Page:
(2) $\det\left( \left( a_{i,j}\right) _{1\leq i\leq k,\ 1\leq j\leq k}\right) =\prod_{r=1}^{k-1}\left( 1-p_{r}^{2}\right) $ for every $k\in\left\{ 0,1,\ldots,n\right\} $.

Indeed, we prove (2) by induction over $k$: If $k=0$ or $k=1$, then (2) holds by inspection. For the induction step, fix $K\in\left\{ 2,3,\ldots,n\right\} $, and assume (as the induction hypothesis) that (2) holds for $k=K-1$. Now, if we subtract $p_{K-1}$ times the $\left( K-1\right) $-th row of the matrix $\left( a_{i,j}\right) _{1\leq i\leq K,\ 1\leq j\leq K}$ from its $K$-th row, then we obtain a new matrix $C$. It is easy to see that the $K$-th row of the new matrix $C$ is zero apart from its last entry, which is $1-p_{K-1}^{2}$. Thus, (1) (applied to $D=C$) yields

(3) $\det C=\left( 1-p_{K-1}^{2}\right) \det\left( \underbrace{C_{\sim K,\sim K}}_{=\left( a_{i,j}\right) _{1\leq i\leq K-1,\ 1\leq j\leq K-1} }\right) $

$=\left( 1-p_{K-1}^{2}\right) \underbrace{\det\left( \left( a_{i,j} \right) _{1\leq i\leq K-1,\ 1\leq j\leq K-1}\right) }_{\substack{=\prod _{r=1}^{\left( K-1\right) -1}\left( 1-p_{r}^{2}\right) \\\text{(by the induction hypothesis)}}}$

$=\left( 1-p_{K-1}^{2}\right) \prod_{r=1}^{\left( K-1\right) -1}\left( 1-p_{r}^{2}\right) =\prod_{r=1}^{K-1}\left( 1-p_{r}^{2}\right) $.

But the matrix $C$ was obtained from the matrix $\left( a_{i,j}\right) _{1\leq i\leq K,\ 1\leq j\leq K}$ by subtracting a multiple of a row from another (see the definition of $C$); it is known that such a subtraction does not change the determinant of a matrix. Thus, $\det C=\det\left( \left( a_{i,j}\right) _{1\leq i\leq K,\ 1\leq j\leq K}\right) $. Compared with (3), this yields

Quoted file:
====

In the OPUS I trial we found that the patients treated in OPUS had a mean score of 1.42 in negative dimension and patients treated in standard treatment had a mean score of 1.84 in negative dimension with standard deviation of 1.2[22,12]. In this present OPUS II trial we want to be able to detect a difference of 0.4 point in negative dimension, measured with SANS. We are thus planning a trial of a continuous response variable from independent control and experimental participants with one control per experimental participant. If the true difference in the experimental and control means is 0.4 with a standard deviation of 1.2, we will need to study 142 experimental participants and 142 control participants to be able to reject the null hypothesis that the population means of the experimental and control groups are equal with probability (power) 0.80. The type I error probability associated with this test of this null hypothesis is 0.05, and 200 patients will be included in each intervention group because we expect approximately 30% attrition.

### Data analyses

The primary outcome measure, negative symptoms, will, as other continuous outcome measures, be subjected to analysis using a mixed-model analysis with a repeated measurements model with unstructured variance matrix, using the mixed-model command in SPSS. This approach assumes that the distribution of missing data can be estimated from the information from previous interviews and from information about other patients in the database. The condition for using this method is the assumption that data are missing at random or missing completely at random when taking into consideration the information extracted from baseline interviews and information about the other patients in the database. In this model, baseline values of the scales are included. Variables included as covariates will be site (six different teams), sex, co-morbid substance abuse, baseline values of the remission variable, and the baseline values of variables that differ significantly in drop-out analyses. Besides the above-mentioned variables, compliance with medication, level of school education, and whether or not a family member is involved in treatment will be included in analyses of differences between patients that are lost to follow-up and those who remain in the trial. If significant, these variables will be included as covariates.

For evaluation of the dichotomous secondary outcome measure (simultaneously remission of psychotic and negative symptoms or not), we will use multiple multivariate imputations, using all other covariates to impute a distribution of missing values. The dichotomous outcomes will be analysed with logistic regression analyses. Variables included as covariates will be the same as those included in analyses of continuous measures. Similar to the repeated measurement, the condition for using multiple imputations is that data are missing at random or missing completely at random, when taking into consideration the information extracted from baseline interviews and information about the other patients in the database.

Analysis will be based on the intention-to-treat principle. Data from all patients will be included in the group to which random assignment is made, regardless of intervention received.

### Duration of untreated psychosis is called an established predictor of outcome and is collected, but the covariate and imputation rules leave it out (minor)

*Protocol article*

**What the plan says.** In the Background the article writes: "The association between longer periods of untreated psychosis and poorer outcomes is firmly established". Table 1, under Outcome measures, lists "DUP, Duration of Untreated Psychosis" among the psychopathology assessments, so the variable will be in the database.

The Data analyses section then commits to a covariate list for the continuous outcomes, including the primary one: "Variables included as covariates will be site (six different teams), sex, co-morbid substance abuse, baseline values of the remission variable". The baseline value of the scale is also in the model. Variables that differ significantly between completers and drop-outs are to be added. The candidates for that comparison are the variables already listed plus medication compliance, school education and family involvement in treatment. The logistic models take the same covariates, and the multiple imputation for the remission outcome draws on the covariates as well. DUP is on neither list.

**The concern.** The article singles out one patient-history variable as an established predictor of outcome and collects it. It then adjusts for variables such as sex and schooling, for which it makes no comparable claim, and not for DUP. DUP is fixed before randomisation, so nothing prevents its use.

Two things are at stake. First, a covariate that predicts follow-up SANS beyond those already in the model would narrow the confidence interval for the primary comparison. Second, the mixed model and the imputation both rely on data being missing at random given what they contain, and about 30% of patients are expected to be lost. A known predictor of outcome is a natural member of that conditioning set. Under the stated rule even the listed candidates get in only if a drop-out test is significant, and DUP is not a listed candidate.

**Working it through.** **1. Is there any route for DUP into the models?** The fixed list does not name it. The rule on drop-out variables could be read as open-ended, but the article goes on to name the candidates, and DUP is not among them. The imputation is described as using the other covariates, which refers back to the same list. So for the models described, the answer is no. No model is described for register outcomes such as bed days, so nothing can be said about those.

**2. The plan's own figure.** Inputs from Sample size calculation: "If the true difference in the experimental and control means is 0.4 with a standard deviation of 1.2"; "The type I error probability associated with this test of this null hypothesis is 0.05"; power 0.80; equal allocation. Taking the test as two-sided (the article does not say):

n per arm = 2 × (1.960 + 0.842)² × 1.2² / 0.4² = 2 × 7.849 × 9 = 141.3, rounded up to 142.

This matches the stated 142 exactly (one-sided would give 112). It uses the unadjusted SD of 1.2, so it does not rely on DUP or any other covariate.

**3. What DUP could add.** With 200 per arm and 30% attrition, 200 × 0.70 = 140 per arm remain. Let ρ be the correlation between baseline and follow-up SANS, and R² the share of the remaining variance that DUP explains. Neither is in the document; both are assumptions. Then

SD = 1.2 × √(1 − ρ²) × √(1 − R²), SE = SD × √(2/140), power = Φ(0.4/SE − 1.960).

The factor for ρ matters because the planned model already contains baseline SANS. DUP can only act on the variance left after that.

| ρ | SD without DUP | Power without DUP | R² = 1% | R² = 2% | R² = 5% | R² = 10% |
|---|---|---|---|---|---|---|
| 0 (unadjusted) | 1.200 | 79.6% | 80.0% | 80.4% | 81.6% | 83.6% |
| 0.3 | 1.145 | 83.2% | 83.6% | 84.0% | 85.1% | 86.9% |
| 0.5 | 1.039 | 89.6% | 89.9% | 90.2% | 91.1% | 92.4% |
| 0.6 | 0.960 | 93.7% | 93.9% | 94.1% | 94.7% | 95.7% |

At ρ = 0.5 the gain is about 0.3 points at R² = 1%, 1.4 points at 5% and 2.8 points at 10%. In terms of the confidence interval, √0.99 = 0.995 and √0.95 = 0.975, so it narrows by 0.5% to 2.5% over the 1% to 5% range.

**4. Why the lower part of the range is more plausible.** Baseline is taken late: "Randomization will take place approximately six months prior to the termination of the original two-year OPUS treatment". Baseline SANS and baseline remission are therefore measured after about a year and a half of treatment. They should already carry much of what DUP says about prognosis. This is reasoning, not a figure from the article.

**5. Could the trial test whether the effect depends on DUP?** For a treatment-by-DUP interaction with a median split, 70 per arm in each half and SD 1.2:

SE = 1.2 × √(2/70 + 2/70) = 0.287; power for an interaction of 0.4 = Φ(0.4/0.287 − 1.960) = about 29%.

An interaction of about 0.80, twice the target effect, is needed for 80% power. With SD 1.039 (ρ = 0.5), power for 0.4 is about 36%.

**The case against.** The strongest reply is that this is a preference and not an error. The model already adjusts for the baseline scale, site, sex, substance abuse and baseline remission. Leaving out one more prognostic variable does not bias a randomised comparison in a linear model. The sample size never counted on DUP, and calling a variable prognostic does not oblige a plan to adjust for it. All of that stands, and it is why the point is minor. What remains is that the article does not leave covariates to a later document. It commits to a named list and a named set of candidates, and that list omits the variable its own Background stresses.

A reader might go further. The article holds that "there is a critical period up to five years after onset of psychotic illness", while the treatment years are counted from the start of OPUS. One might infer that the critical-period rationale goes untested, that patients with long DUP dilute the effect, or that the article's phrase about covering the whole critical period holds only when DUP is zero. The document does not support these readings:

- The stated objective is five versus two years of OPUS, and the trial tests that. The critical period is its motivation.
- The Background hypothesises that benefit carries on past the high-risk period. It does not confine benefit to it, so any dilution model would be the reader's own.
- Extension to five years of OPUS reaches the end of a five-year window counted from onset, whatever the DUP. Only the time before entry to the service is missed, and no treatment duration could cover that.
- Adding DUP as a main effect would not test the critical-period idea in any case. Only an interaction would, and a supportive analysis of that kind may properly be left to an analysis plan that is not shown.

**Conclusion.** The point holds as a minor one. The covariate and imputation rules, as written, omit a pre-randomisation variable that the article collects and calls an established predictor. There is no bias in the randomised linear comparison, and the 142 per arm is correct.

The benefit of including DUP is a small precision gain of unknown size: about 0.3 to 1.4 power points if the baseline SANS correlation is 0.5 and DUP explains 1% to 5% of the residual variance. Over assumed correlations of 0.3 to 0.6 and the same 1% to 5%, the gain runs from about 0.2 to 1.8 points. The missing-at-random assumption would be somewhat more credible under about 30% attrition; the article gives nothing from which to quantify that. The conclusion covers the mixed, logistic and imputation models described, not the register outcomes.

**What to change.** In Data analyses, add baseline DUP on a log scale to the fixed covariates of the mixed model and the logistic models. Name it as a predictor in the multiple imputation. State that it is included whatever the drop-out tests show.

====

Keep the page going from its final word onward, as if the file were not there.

$\det\left( \left( a_{i,j}\right) _{1\leq i\leq K,\ 1\leq j\leq K}\right) =\prod_{r=1}^{K-1}\left( 1-p_{r}^{2}\right) $,

and therefore (2) holds for $k=K$. This completes the induction step, so that (2) is proven.

Now, applying (2) to $k=n$, we obtain $\det\left( \left( a_{i,j}\right) _{1\leq i\leq n,\ 1\leq j\leq n}\right) =\prod_{r=1}^{n-1}\left( 1-p_{r} ^{2}\right) $. Since $A=\left( a_{i,j}\right) _{1\leq i\leq n,\ 1\leq j\leq n}$, this rewrites as $\det A=\prod_{r=1}^{n-1}\left( 1-p_{r}^{2}\right) $. Theorem 1 is proven. $\blacksquare$

Corollary 2. Let $q_{1},q_{2},\ldots,q_{n}$ be $n$ distinct positive reals. Let $w\in\left[ 0,1\right) $. Then, $\det\left( \left( w^{\left\vert q_{i}-q_{j}\right\vert }\right) _{1\leq i\leq n,\ 1\leq j\leq n}\right) >0$.

Proof of Corollary 2. If we permute the numbers $q_{1},q_{2},\ldots,q_{n}$ (among themselves), then the matrix $\left( w^{\left\vert q_{i} -q_{j}\right\vert }\right) _{1\leq i\leq n,\ 1\leq j\leq n}$ changes, but its determinant $\det\left( \left( w^{\left\vert q_{i}-q_{j}\right\vert }\right) _{1\leq i\leq n,\ 1\leq j\leq n}\right) $ remains unchanged (because the rows of the matrix get permuted, and so do the columns, but both times one and the same permutation is used, so the signs cancel). Hence, we can WLOG assume that $q_{1}<q_{2}<\cdots<q_{n}$ (we can achieve this by a permutation). Assume this, and set $p_{r}=w^{q_{r+1}-q_{r}}$ for every $r\in\left\{ 1,2,\ldots,n-1\right\} $. Notice that, for every $r\in\left\{ 1,2,\ldots,n-1\right\} $, we have $p_{r}=w^{q_{r+1}-q_{r}}\in\left[ 0,1\right) $ (since $w\in\left[ 0,1\right) $ and $q_{r+1}-\underbrace{q_{r} }_{<q_{r+1}}>0$).